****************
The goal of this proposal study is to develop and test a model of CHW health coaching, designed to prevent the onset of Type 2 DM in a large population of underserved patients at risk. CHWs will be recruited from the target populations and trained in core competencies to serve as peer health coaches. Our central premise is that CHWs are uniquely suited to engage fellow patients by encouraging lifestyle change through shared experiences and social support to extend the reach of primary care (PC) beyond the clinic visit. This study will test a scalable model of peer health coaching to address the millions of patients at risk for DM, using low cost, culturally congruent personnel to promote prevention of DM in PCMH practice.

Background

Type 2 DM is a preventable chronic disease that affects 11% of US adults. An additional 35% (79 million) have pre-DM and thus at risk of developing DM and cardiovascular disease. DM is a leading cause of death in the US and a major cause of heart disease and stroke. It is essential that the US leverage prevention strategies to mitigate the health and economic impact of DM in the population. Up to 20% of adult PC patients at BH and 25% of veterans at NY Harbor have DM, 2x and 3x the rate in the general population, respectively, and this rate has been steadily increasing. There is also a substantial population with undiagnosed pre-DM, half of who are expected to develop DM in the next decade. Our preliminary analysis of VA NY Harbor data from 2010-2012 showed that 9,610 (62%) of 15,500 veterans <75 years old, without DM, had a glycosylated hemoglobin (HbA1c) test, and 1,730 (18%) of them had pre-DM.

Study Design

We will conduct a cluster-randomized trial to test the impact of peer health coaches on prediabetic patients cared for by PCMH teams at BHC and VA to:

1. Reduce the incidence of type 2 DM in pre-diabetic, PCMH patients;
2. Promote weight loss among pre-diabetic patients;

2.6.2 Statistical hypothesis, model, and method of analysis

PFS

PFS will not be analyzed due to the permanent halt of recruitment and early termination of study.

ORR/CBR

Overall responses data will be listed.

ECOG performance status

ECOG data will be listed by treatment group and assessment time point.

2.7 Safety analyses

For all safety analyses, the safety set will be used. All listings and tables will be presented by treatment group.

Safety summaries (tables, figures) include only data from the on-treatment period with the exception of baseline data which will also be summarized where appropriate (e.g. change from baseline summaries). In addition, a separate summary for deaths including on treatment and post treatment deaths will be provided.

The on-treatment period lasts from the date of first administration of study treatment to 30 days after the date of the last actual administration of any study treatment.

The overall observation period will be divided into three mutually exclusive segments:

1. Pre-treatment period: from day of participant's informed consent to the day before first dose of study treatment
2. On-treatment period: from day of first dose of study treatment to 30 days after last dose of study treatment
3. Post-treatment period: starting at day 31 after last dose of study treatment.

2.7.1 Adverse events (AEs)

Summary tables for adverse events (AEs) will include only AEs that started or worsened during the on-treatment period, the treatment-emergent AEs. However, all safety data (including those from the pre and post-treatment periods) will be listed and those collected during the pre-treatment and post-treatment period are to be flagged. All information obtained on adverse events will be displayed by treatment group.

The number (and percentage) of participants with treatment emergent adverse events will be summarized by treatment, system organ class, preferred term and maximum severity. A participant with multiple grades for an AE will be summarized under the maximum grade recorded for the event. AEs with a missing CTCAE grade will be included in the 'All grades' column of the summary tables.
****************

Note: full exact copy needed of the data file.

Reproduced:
The goal of this proposal study is to develop and test a model of CHW health coaching, designed to prevent the onset of Type 2 DM in a large population of underserved patients at risk. CHWs will be recruited from the target populations and trained in core competencies to serve as peer health coaches. Our central premise is that CHWs are uniquely suited to engage fellow patients by encouraging lifestyle change through shared experiences and social support to extend the reach of primary care (PC) beyond the clinic visit. This study will test a scalable model of peer health coaching to address the millions of patients at risk for DM, using low cost, culturally congruent personnel to promote prevention of DM in PCMH practice.

Background

Type 2 DM is a preventable chronic disease that affects 11% of US adults. An additional 35% (79 million) have pre-DM and thus at risk of developing DM and cardiovascular disease. DM is a leading cause of death in the US and a major cause of heart disease and stroke. It is essential that the US leverage prevention strategies to mitigate the health and economic impact of DM in the population. Up to 20% of adult PC patients at BH and 25% of veterans at NY Harbor have DM, 2x and 3x the rate in the general population, respectively, and this rate has been steadily increasing. There is also a substantial population with undiagnosed pre-DM, half of who are expected to develop DM in the next decade. Our preliminary analysis of VA NY Harbor data from 2010-2012 showed that 9,610 (62%) of 15,500 veterans <75 years old, without DM, had a glycosylated hemoglobin (HbA1c) test, and 1,730 (18%) of them had pre-DM.

Study Design

We will conduct a cluster-randomized trial to test the impact of peer health coaches on prediabetic patients cared for by PCMH teams at BHC and VA to:

1. Reduce the incidence of type 2 DM in pre-diabetic, PCMH patients;
2. Promote weight loss among pre-diabetic patients;

2.6.2 Statistical hypothesis, model, and method of analysis

PFS

PFS will not be analyzed due to the permanent halt of recruitment and early termination of study.

ORR/CBR

Overall responses data will be listed.

ECOG performance status

ECOG data will be listed by treatment group and assessment time point.

2.7 Safety analyses

For all safety analyses, the safety set will be used. All listings and tables will be presented by treatment group.

Safety summaries (tables, figures) include only data from the on-treatment period with the exception of baseline data which will also be summarized where appropriate (e.g. change from baseline summaries). In addition, a separate summary for deaths including on treatment and post treatment deaths will be provided.

The on-treatment period lasts from the date of first administration of study treatment to 30 days after the date of the last actual administration of any study treatment.

The overall observation period will be divided into three mutually exclusive segments:

1. Pre-treatment period: from day of participant's informed consent to the day before first dose of study treatment
2. On-treatment period: from day of first dose of study treatment to 30 days after last dose of study treatment
3. Post-treatment period: starting at day 31 after last dose of study treatment.

2.7.1 Adverse events (AEs)

Summary tables for adverse events (AEs) will include only AEs that started or worsened during the on-treatment period, the treatment-emergent AEs. However, all safety data (including those from the pre and post-treatment periods) will be listed and those collected during the pre-treatment and post-treatment period are to be flagged. All information obtained on adverse events will be displayed by treatment group.

The number (and percentage) of participants with treatment emergent adverse events will be summarized by treatment, system organ class, preferred term and maximum severity. A participant with multiple grades for an AE will be summarized under the maximum grade recorded for the event. AEs with a missing CTCAE grade will be included in the 'All grades' column of the summary tables.